The protection rate increases with the degree of processing because the industries further down the supply chain face less lobby competition.
Developing countries on average impose higher trade restrictions than industrialized countries. This is true because developing countries possess fewer inter-industry linkages, so lobby competition is less intense.
Industrialized countries protect agriculture more than manufacturing, whereas for developing countries, the opposite holds. This result follows if the agricultural labor share in value added, which reduces the lobbying incentive for capital owners, is low in industrialized countries and high in developing countries.
The PfS model has been the fountainhead for a large empirical literature on the political economy of trade protection. However, the evidence found in support of this model is mixed.
Because there does not exist a clear-cut answer on how to distinguish lobbying from nonlobbying industries, the lobby indicator construction remains arbitrary, leading to possible model misspecification.
The structural estimates of the model parameters vary considerably and typically appear very high, both with regard to the lobby population share and the welfare weight.
Trade policy is often measured by nontariff barrier coverage ratios, not by tariffs for which the theory was developed. Moreover, the considered trade policy measures are often quite persistent and may thus have been determined earlier than the political economy variables used to explain them, casting doubt on any causal claims.
The inclusion of tariff revenue in the lobby objective function is a key element for an interior solution but appears at odds with real world perception about its relevance. Moreover, the empirical relationship between import penetration ratio and protection rate should depend on whether an industry lobbies, but whether it really does is still an open question.
The PfS model predicts import subsidies that are rarely observed, and it also does not help explain why trade policy is heavily biased in favor of import protection, whereas export promotion is rarely observed. Already Rodrik (1995, p. 1477) stated that on this latter puzzle, “we get very little help from the literature.”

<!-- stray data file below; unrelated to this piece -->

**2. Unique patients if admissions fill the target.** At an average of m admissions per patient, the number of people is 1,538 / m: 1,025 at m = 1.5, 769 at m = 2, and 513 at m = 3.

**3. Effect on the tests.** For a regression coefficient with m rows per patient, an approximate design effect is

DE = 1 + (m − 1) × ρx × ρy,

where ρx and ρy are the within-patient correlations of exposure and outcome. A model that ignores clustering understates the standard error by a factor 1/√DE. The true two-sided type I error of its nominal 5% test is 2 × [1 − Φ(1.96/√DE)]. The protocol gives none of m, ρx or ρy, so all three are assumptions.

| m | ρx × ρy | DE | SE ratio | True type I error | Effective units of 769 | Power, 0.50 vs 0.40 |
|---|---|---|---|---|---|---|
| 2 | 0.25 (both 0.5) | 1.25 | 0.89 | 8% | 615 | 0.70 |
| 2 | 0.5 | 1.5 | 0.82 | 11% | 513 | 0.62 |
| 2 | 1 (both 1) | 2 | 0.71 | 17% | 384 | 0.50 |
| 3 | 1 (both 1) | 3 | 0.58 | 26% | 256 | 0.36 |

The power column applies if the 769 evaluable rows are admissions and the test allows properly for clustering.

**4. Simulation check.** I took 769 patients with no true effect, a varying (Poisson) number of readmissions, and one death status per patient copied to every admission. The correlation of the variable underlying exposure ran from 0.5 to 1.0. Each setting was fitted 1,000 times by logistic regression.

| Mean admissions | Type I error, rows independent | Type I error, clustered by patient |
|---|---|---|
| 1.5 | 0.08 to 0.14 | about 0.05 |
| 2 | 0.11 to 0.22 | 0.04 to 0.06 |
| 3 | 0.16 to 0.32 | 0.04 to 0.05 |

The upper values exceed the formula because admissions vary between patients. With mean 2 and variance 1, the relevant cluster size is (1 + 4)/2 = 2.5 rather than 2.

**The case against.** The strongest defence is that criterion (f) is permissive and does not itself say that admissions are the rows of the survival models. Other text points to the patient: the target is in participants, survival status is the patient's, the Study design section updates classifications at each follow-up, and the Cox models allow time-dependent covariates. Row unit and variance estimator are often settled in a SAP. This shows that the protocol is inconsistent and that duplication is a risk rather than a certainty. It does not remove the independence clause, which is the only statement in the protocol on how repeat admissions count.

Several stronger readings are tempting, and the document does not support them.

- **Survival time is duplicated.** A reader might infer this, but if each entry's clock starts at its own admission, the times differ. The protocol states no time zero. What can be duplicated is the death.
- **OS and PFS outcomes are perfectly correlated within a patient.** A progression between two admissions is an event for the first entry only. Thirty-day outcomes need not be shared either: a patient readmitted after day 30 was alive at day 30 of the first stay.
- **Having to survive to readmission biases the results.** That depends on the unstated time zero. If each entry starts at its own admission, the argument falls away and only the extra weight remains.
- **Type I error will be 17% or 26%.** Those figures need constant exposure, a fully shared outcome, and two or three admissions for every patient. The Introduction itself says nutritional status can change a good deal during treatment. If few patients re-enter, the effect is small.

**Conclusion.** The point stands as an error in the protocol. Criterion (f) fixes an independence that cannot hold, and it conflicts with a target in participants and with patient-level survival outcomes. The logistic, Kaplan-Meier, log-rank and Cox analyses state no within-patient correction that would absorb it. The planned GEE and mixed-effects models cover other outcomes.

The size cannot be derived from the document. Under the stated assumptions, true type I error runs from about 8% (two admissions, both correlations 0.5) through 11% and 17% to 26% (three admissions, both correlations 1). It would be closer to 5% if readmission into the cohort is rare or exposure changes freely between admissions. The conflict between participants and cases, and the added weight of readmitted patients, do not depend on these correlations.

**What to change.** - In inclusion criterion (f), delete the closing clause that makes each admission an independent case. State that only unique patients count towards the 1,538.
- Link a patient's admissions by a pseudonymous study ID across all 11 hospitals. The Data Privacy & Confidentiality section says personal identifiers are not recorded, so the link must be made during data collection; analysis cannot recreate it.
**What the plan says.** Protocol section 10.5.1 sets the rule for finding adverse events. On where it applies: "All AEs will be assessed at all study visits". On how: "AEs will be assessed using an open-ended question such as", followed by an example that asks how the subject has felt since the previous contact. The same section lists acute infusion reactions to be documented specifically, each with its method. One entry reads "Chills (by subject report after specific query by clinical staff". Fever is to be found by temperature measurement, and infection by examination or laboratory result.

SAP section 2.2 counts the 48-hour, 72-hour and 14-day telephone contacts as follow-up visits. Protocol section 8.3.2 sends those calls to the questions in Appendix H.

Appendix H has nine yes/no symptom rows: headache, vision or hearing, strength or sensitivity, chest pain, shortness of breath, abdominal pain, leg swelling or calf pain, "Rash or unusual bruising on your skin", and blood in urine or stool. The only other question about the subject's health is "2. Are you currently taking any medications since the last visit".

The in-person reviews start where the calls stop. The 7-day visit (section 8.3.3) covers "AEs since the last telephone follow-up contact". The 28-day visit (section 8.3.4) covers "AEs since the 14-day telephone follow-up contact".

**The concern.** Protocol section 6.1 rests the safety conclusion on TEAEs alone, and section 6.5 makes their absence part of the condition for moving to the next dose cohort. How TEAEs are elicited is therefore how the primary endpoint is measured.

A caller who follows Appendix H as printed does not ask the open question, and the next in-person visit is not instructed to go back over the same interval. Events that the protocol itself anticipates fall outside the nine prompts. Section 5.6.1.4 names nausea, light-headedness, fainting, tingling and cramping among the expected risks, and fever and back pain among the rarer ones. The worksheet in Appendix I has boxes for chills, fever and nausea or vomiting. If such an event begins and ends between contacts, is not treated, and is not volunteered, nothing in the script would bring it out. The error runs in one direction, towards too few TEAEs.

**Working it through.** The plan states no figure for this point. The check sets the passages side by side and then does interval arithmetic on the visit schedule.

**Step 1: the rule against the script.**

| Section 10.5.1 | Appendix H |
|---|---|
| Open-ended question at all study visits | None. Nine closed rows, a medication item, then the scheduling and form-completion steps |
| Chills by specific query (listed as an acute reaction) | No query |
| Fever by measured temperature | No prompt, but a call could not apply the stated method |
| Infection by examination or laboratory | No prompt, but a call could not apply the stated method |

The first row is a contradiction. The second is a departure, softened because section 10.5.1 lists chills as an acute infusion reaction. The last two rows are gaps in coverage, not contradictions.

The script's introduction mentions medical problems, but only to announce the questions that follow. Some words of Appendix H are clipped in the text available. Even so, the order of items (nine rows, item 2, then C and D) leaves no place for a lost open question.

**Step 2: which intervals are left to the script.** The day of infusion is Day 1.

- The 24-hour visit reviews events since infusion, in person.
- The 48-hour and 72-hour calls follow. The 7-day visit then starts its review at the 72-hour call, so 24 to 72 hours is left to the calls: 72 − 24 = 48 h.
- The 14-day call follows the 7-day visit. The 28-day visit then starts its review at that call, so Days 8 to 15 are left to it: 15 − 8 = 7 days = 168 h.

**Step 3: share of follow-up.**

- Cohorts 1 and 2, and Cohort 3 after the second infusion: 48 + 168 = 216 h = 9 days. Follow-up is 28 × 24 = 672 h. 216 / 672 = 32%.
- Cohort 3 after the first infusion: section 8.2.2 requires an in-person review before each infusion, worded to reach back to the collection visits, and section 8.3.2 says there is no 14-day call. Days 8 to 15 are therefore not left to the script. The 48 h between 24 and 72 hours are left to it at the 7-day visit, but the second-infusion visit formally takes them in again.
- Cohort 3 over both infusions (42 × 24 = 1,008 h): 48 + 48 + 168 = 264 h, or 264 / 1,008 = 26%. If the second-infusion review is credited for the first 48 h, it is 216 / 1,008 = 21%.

Although the PfS model still dominates the political economy of trade policy literature, a need for theoretical and empirical advances beyond PfS clearly exists.
Beyond Protection for Sale
The PfS model is said to have solid micro foundations. This is true with regard to the principal agent framework where one common agent, the government, interacts with several contract-setting principals, the lobbies. But questions remain. Why does the government maximize a weighted sum of domestic welfare and SIG contributions? How does it use these contributions? Is this quid pro quo approach, where money is paid in exchange for trade policy concessions—something that noneconomists would typically call corruption or bribery—really what takes place in practice? The literature has started to to move beyond PfS, and one major step is to consider other forms of lobbying that do not build on a quid-pro-quo approach.
Lobbying Expenditures and Informational Lobbying
It has long been noted (by Tullock  for the United States) that the amount of money in politics appears surprisingly small, a puzzle reconfirmed by Ansolabehere et al. (2003), in particular if solely political action committee (PAC) contributions are considered.11 Low political spending at nonbinding levels and large SIG gains from government intervention (and much higher general welfare costs) led Ansolabehere et al. (2003) to conclude that campaign contributions to politicians should not be interpreted as investment in political outcomes, but rather as consumption expenditure, similarly to charity donations.